Christopher received the "Outstanding Student Poster" Award at the 37th Annual Symposium on Applied Surface Science (AVS).
Christopher earned his Masters of Science degree in the DeCaluwe Lab in Summmer, 2016. Thesis topic: "Multimodal evaluation of the lithium ion battery solid electrolyte interphase: Quantifying elementary chemistry via in operando neutron refectivity and electrochemical quartz crystal microbalance."
Christopher is currently pursuing a graduate degree in Computer Science at University of Colorado, Colorado Springs.
John Fischer (BS, 2018)
John conducted research in the DeCaluwe group from Fall 2014 through his graduation, in Spring, 2018. John's work focused on exploring the structure-property relationsips for thin-film Nafion, to understand transport limitations in low-temperature PEM Fuel Cells. John's work has utilized a mixture of numerical simulations and advanced characterization techniques, such as neutron reflectometry, quartz crystal microbalance, and spectroscopic ellispsometry.
John's awards include a CSM Undergraduate Research Fellowship and a NIST Summer Undergraduate Research Fellowship, as well as internships at Gates Corporation and Tesla Motor Corp. After graduation in May of 2018, John joined the Process Engineering group at Tesla Motor Corp. in Fremont, CA. His interests include energy production and storage technologies, sustainability, polymers, and advanced manufacturing.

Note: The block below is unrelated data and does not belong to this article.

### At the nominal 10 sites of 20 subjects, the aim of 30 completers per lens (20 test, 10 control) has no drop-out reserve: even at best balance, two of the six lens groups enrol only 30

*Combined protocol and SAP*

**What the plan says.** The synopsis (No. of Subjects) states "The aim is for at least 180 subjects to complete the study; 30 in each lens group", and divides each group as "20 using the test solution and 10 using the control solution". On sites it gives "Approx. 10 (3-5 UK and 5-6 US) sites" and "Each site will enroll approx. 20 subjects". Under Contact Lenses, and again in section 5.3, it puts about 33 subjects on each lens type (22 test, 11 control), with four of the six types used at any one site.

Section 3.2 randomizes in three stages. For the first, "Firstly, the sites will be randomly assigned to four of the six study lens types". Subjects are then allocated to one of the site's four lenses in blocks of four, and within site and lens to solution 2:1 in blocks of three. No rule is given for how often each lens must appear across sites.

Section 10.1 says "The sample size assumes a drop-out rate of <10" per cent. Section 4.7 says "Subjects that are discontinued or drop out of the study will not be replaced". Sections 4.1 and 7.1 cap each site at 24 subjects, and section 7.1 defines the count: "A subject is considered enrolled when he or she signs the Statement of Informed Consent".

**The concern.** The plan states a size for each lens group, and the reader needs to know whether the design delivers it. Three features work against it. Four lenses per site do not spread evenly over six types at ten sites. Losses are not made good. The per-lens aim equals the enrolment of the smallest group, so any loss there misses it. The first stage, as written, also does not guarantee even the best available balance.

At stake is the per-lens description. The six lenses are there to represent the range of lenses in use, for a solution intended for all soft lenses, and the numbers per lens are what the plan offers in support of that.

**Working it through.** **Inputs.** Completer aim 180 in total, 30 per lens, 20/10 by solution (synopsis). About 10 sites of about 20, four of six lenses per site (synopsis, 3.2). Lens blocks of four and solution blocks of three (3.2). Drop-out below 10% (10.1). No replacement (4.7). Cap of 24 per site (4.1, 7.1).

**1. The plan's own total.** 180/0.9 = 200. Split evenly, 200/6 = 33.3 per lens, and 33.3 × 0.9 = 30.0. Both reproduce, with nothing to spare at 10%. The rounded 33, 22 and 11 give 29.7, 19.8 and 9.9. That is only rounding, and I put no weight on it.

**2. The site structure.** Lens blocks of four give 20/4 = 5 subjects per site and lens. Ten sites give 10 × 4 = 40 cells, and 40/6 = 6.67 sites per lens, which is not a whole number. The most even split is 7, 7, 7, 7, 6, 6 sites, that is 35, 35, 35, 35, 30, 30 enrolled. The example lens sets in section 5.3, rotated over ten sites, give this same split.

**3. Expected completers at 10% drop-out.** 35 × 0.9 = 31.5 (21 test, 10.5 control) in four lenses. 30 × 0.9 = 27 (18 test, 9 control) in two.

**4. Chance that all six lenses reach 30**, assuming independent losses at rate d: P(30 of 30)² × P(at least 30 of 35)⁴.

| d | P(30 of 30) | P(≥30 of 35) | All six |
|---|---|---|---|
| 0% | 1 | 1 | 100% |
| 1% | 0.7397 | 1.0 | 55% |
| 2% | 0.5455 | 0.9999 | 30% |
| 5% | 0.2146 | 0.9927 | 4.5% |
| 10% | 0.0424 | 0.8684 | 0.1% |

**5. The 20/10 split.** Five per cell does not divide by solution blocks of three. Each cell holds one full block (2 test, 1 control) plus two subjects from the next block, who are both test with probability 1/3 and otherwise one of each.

Publications: DeCaluwe, S.C., Baker, A.M., Bhargava, P., Fischer, J.E., Dura, J.A., "Structure-property relationships at Nafion thin-film interfaces: Thickness effects on hydration and anisotropic ion transport." Nano Energy, 46, 2018, p. 91—100.
Brooke Cawthon (BS, 2018)
Brooke conducted research in the DeCaluwe from from Fall, 2017, until her graduation in Spring, 2018. She researched material sets for efficient and durable lithium-O2 batteries, with a focus on understanding the role of conductive polymer binders in the battery cathodes. Brooke was essential in building key battery fabrication infrastructure and protocols in our lab.
Brooke majored in Mechanical Engineering and minoring in Public Affairs through the CSM Honors Program. After graduation, in May 2018, Brooke joined ExxonMobil in their Baton Rouge Refinery and Chemical Plant as a Contact Engineer, troubleshooting failures and managing the long-term maintenance of large mechanical systems.